VA: Plan to End Veteran Homelessness 'On Track'


The Department of Veterans Affairs says its 2010-announced plan to end homelessness among the country's veterans by the end of 2015 is on track, with "significant" progress anticipated through 2014, yet 12 percent of all homeless adults in America are veterans.

Since 2010, when VA Secretary Eric Shinseki announced the plan, veteran homelessness had dropped 24 percent, according to the VA and the Department of Housing and Urban Development, which released the latest figures on Thursday in the 2013 Annual Homeless Assessment Report to Congress.

Official figures put that in real numbers -- a drop of nearly 18,500, leaving slightly less than 58,000 still homeless as of January 2013, when the last annual count was made. That kind of drop over nearly four years would seem to indicate the plan will fall short of goal -- with little more than 24 months remaining to 2016.

But HUD Secretary Shaun Donovan, talking with reporters in a conference call on Thursday afternoon, said "we are exactly where we hoped to be with veterans this year."

"The reason we are right on track for veterans is that one of the things the President called for was an increase in resources for veterans," he said. "We have won those increases in resources. Those significant increases really are going into effect during this year and will be fully evident next year ... We expect an acceleration of the reduction over this year and next year."

The overnight "point-in-time" count made in January 2013 showed the number of homeless veterans had dropped about 4,770 from the year before, or about 8 percent.

In a statement, the VA pointed out that overall homelessness shrunk by just 4 percent in 2012, just half the "robust decline" among veterans.

"While this trend is encouraging news, we know that there is more work to do," VA Secretary Eric Shinseki said in the statement. "The results in the latest report are a credit to the effort given by our dedicated staff, and our federal, state, and community partners who are committed to ending Veterans' homelessness."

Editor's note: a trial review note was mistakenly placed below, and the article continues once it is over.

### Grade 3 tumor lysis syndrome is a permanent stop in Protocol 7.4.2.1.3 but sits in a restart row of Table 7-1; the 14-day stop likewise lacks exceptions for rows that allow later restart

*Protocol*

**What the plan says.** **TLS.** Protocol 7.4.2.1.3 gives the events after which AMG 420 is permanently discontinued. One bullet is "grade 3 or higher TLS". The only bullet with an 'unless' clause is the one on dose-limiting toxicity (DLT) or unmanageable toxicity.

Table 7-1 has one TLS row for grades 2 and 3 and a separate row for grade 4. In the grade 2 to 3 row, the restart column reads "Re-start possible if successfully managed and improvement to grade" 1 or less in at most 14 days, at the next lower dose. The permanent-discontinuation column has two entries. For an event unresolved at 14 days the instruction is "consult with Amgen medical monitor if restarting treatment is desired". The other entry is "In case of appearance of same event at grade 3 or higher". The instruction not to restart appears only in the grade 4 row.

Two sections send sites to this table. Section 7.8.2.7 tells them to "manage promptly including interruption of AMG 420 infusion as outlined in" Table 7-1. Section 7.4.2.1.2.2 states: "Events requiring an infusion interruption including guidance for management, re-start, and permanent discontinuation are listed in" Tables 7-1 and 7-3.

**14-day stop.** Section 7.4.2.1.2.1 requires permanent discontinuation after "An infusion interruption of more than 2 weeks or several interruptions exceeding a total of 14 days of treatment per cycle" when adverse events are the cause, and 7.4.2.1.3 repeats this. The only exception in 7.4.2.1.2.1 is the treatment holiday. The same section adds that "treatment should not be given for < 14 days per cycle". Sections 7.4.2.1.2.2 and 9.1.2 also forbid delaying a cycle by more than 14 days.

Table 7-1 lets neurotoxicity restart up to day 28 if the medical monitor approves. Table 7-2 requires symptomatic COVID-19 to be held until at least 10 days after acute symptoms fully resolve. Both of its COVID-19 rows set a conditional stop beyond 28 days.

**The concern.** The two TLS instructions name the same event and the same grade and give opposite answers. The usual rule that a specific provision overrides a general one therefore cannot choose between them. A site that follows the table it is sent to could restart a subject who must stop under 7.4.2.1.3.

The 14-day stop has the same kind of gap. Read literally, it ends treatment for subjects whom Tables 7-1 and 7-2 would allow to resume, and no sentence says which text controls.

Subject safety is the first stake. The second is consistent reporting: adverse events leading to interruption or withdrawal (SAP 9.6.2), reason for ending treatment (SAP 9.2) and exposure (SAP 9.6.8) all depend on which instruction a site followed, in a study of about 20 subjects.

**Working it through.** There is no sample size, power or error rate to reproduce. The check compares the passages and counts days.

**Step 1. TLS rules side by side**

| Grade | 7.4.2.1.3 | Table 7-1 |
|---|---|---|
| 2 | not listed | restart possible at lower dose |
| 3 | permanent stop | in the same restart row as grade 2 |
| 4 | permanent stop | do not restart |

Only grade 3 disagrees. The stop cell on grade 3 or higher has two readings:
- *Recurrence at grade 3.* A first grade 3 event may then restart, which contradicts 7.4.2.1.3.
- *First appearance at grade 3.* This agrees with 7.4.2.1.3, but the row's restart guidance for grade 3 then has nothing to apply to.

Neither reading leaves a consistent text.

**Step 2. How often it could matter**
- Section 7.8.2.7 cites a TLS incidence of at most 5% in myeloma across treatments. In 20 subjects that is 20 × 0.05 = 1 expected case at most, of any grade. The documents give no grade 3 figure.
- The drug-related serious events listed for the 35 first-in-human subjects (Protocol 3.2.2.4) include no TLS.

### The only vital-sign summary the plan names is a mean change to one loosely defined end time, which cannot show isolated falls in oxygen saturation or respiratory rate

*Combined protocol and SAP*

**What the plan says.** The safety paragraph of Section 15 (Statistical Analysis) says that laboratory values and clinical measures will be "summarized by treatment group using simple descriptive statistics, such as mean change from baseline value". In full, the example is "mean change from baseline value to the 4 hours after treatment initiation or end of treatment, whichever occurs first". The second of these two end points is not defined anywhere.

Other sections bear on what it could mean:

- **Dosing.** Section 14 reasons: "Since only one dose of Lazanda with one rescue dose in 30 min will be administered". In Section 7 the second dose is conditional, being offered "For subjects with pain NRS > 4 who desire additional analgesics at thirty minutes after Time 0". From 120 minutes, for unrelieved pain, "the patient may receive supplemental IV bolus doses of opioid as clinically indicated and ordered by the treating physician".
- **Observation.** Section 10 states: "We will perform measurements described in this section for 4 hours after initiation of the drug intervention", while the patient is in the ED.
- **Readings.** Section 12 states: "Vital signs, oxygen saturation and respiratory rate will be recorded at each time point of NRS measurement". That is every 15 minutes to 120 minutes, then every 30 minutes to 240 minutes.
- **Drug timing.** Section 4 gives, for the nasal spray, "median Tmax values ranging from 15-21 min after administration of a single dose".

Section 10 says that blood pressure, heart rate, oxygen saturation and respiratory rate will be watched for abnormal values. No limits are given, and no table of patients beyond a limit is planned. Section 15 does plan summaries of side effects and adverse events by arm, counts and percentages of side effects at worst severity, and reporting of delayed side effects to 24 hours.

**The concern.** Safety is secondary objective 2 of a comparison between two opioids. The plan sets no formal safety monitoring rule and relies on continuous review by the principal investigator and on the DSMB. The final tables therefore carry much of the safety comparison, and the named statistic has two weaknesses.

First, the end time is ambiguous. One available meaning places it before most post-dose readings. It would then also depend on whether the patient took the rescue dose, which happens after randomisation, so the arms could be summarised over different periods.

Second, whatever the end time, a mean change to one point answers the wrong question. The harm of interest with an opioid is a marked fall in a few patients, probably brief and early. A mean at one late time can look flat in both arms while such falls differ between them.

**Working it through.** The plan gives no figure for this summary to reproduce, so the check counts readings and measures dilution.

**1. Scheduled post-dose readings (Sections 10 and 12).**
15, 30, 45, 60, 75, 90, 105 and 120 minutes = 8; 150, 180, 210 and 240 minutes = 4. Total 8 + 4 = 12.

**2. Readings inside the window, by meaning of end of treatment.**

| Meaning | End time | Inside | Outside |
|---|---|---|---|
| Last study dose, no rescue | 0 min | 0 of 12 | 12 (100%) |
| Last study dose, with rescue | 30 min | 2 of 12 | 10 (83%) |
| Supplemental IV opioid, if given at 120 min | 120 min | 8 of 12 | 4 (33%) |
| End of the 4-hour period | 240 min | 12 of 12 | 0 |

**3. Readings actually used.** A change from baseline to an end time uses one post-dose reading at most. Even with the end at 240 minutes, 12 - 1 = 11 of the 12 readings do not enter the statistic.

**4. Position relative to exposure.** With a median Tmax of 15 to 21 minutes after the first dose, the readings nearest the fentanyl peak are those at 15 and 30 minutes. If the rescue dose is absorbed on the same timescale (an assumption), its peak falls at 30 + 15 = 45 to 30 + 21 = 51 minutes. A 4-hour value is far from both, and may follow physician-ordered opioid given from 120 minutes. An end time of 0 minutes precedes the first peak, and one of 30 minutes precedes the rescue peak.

The VA spent more than $1 billion on programs to reduce homelessness among veterans and their families this year. These included some $70 million in HUD-Veterans Affairs Supportive Housing grants, which combines rental assistance from HUD with VA case management and clinical services, about $300 million in grants to community agencies that help approximately 120,000 vets and their families who are homeless or at risk of becoming homeless.

The VA just this month awarded nearly $9 million in grants for 164 projects to buy vans for homeless providers and to rehabilitate housing, and another $5 million in grants for 25 community-based projects to improve services for veterans.

The latest HUD report reveals:

*7.7 percent of homeless vets are women

*States with the largest numbers of homeless veterans in 2012 were California (15,179); Florida (5,505); and New York (4,659). The three states together accounted for 44 percent of all homeless veterans in the U.S.

*Minnesota and New Jersey have the lowest rates of homeless vets (7 percent in both states)

*Nationally, 12 percent of all homeless adults are veterans, though some vets represent a larger portion of the homeless in some states. In Kansas and Montana more than 1 in 5 homeless adults are veterans

*States with the highest rates of unsheltered veterans are California (68 percent), Montana (62 percent), Hawaii (58 percent) and Florida (58 percent)

*Rhode Island, Delaware, Massachusetts and Iowa are the states with the lowest rates of unsheltered veterans; all are under 5 percent

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